I think what’s interesting to me about that space is that to anyone else the obvious use for it would be to keep using it as a den to have the front room as sort of a formal living room in the back as a den, or if you want it to be a little more ambitious, you could remodel it as a master bedroom. And it’s very common to have a master bedroom addition off the back of the house, actually with a little bit more design thinking, we brainstormed both a really unusual and a really perfect solution for that space. So you want to tell us what’s going to happen in that room.

KJ :

So it’s this great room right now. And I mean that in a lot of ways, one is that it has a large footprint. And so we certainly could’ve left it like that, but it also sort of tucks in around our garage fits right into it. So currently our attached garage, we enter into the original footprint of the house into this very tiny narrow hallway with a doorway down to the basement, a doorway in the opposite direction, to the addition in a doorway straight ahead into the kitchen.


Yeah. Hallway is four doors in a three foot by four foot space.


Yeah. It’s tiny and cramped. And when we come in, there’s nowhere to set things down or take off our muddy, snowy salt, grimy boots in the winter, which was when we moved in. And so we were frustrated with it right off the bat. What we want to do actually is create a mudroom space in our addition. Our plan is to cut in a door on sort of the 90 degrees opposite wall, walking straight into the addition from the garage, rather than turning it to the side of the garage and walking into the original footprint of the house. We’ll walk into that space and essentially then divide the addition, lengthwise one third, two thirds. So that the third that’s looking at our backyard, you know, the house, it was an L and makes this cute little nook around her patio.

KJ :

We look into our shared neighbor’s backyard. We’ve gotten really close with them. It’s actually super fun. We’re going to put more windows on that side. We’re calling it sort of the bird watching room. Um, it’ll be more open and light and airy and bright and a place for us to sit, maybe breakfast, relax in the afternoons and read.

Then the other two thirds of the room where the door will be, that will come in from the garage. We’re going to treat us sort of this mudroom bike storage room tool room, where we can carry in and out the heavy equipment that we need to work on projects in the house. Or my husband, Kevin loves riding bikes. He’s getting me into buying more bikes. So that’s the challenge and the pandemic. Um, and so we’ll have it as a space to work on those in all weather store them safely.

KJ :

We might cut another door in on the far side of the addition so that we can have straight in and out access from there too. But it’ll just all of a sudden, we’ll have all of the storage space we need for everything we want to be doing in the yard or out and about activities here in the house comfortably. And that space to walk in, not be kicking cats out of the way, not be getting muddled right into the kitchen right away. Um, and then transitioned into her house and a much smoother, much more pleasant way.

We’re really excited about it. We really want to try to get at least some of it, at least the door part, uh, done before the winter, because it was so unpleasant last winter, she always be sort of tripping into the kitchen every time we came home. Uh, but we’re really excited about it. Yeah. And I I’m just like,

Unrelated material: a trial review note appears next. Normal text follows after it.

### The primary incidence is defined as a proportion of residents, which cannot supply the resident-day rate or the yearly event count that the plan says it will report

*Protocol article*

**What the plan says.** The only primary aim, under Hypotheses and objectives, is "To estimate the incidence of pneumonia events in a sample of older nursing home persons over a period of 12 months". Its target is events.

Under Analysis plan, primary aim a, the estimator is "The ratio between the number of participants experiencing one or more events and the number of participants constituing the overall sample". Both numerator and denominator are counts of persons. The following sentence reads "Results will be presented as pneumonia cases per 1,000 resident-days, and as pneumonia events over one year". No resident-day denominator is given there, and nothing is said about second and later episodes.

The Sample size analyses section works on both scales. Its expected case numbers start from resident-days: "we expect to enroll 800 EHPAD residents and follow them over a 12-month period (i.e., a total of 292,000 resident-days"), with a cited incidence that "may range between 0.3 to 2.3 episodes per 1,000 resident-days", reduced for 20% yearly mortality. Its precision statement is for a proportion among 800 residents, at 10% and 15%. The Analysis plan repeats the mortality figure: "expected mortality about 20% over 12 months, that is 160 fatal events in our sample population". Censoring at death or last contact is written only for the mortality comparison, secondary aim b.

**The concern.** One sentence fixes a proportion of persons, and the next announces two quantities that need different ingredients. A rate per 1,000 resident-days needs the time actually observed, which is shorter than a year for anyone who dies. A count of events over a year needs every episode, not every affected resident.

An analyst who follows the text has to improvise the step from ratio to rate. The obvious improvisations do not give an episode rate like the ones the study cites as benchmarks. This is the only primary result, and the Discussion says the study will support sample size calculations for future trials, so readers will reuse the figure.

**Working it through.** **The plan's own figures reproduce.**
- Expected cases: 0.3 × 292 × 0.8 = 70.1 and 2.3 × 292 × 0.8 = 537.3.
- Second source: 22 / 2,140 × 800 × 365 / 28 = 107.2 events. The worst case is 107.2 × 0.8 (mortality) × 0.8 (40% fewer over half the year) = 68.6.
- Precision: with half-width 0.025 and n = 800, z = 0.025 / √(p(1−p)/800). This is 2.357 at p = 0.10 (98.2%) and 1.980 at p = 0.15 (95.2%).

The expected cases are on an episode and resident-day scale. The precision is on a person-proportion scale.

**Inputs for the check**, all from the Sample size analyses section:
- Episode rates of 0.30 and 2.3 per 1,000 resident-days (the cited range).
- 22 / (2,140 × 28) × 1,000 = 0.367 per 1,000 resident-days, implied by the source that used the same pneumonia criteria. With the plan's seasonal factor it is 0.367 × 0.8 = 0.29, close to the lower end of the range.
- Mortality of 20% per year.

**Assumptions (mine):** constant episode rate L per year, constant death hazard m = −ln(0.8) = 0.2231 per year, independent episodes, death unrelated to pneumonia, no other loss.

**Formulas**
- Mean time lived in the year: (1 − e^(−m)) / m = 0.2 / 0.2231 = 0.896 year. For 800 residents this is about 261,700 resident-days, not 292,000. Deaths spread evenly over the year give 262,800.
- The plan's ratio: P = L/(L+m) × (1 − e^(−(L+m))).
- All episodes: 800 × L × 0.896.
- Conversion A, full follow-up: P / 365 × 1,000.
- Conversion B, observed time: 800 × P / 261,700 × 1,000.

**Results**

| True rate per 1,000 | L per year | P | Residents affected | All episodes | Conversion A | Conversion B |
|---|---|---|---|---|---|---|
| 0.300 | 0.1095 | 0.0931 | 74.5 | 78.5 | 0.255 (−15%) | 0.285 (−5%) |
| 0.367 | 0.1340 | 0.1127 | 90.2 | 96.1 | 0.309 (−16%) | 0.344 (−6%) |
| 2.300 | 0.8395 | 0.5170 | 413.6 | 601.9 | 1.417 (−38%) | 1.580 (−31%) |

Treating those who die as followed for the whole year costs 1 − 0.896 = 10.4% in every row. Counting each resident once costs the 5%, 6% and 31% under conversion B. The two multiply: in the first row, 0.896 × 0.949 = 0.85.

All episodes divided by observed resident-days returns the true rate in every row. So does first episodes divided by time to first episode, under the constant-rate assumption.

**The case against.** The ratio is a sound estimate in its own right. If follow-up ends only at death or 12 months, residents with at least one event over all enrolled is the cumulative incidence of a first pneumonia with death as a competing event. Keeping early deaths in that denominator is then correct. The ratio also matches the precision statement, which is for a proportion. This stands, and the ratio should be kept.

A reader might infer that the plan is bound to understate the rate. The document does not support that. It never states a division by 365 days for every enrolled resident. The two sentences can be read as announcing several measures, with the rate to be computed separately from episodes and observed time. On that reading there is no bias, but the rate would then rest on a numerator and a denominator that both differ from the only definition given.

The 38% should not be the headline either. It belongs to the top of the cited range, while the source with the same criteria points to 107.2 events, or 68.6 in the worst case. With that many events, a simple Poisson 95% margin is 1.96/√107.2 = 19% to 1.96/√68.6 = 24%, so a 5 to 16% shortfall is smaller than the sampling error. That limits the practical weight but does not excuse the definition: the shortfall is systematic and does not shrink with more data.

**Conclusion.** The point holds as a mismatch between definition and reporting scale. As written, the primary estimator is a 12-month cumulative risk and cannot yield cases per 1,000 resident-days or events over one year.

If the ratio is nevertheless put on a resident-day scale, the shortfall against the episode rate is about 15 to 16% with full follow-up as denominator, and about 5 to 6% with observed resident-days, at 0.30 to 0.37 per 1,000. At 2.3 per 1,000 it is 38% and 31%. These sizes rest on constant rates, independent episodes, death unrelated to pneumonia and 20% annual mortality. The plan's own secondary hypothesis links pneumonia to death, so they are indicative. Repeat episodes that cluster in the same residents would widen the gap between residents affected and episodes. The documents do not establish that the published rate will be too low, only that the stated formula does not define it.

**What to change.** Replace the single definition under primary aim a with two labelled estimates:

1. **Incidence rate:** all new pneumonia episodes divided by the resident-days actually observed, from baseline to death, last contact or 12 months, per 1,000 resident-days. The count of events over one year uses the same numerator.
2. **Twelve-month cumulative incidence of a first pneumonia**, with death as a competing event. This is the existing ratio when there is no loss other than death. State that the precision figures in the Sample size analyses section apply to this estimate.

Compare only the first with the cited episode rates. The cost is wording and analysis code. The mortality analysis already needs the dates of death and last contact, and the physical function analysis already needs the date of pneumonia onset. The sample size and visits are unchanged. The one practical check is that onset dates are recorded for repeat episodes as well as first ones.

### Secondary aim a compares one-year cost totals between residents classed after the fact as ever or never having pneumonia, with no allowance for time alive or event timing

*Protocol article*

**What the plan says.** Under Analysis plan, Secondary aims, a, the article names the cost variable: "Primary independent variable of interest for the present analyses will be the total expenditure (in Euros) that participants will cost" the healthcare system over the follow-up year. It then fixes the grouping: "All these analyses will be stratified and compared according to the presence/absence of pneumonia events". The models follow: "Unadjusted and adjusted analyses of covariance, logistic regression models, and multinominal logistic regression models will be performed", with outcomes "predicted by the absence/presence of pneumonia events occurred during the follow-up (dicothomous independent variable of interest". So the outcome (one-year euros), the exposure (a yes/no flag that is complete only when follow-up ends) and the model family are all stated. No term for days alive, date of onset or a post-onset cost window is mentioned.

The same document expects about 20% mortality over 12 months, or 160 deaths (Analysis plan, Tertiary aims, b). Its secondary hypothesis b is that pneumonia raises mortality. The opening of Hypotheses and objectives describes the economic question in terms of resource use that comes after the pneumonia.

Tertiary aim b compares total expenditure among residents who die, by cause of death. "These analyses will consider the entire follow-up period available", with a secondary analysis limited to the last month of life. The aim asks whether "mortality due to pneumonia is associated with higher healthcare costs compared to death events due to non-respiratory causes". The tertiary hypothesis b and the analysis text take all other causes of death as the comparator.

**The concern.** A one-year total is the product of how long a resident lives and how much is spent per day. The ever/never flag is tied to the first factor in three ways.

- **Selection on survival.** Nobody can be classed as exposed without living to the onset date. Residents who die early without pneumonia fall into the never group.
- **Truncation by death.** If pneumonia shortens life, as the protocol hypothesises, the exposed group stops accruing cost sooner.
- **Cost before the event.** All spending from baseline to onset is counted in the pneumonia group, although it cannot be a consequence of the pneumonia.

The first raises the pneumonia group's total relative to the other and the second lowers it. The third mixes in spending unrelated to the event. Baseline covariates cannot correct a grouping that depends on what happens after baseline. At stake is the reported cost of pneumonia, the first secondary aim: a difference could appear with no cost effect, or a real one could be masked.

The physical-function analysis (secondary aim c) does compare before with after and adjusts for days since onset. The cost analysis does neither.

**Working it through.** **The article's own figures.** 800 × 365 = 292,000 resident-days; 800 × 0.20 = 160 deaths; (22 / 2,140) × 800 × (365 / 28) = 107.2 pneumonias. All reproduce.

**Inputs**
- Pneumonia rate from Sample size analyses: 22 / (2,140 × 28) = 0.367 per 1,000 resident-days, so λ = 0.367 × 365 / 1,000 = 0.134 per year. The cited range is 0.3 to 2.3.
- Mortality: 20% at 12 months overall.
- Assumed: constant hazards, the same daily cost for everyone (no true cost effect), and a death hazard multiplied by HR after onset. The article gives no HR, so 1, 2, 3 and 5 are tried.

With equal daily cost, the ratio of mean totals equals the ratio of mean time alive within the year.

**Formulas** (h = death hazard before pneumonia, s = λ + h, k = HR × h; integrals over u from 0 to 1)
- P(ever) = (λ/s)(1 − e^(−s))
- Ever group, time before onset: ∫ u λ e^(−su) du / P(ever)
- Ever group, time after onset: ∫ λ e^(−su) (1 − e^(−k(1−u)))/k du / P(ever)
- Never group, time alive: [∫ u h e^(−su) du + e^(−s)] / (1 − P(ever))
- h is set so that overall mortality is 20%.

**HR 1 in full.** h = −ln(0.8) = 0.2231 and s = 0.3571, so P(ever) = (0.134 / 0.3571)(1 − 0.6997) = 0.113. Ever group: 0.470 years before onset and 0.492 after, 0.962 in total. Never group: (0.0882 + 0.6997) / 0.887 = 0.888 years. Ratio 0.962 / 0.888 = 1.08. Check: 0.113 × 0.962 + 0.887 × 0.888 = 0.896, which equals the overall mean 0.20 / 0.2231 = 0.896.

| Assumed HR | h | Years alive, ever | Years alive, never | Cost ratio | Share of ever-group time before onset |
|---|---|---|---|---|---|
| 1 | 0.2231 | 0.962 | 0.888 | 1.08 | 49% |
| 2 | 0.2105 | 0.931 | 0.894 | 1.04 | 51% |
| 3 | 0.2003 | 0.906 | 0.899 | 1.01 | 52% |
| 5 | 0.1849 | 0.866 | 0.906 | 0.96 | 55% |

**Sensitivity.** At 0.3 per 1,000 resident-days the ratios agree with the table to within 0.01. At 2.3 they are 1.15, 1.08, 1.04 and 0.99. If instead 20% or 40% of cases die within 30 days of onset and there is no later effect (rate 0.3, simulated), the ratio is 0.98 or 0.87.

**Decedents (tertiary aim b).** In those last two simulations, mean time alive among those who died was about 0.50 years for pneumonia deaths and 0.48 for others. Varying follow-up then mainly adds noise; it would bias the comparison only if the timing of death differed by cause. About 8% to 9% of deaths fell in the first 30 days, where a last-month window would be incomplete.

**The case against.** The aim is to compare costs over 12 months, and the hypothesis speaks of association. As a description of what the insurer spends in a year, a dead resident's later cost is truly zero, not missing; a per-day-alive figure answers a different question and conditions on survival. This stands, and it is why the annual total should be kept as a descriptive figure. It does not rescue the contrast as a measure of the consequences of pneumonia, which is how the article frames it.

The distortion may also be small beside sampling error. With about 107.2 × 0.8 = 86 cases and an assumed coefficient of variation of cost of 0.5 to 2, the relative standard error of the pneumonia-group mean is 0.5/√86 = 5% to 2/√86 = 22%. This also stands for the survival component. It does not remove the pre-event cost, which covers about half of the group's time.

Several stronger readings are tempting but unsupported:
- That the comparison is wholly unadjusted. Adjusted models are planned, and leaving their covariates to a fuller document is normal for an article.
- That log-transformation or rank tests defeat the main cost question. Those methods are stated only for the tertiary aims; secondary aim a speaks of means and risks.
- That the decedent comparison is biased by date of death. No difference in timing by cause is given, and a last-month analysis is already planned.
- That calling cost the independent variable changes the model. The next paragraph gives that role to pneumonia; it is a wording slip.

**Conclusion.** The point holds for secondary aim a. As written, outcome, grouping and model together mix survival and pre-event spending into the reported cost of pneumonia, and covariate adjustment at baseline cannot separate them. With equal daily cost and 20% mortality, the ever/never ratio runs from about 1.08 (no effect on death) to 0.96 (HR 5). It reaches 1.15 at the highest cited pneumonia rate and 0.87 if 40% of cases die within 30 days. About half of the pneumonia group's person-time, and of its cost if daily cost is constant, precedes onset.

I think it is the perfect example of tailoring a house to fit your own life because you don’t need to be bound by what a space was before or what for resale value might be. Again, these are the things that were missing from your lives.


You guys are obsessed with your yard and with birds and having a space where you can really appreciate that. None of the other windows in the house, the kitchen, the bathroom, the bedroom can realistically be expanded to be a wonderful birdwatching space. The other thing that the house didn’t have for you was a place to obviously make a bike Mecca for, um, for Kevin. And I think another, another choice might have been to run that down into the basement. People often think of basement as more unfinished space, a lower quality space. And that’s where you would do gritty things like bike maintenance, but from a ease of access point of view, that’s not as good running bikes down the stairs into your mechanical space.


Back here would be pretty inconvenient. And you’d already taken steps to fit up the basement as your cozy TV watching den. Because when you watch TV, you really love to. And when you’re not watching TV, you want it completely gone from your lives. So these two parts of your life that are so important, the birdwatching and the bike working didn’t have a home in your house and you had this big extra space rather than buying a whole bunch of living room furniture to fit out a third sitting space. You came up with this great solution. Let’s talk about a little bit about the design process, how we got there. I will be the first to admit I have yet to have Della make me a mid-century solutions package.

KJ :

And I regret it deeply because I wish we had a master plan. Um, we need one to figure out when things are going to happen, what all needs to happen when we do each project, the addition feels like enough of its own space that I think it’s what we’re doing. There will fit with the others, tentative ideas we have with the rest of the house.

When we start thinking about what are we going to do with the kitchen and their existing bathroom upstairs, and other things like that. I can’t imagine doing that without a master plan, but I might be a little biased from my big sister’s advice. Uh, so we’ve been trying to think about, you know, what can we do ourselves? What do we need other people to help us out with?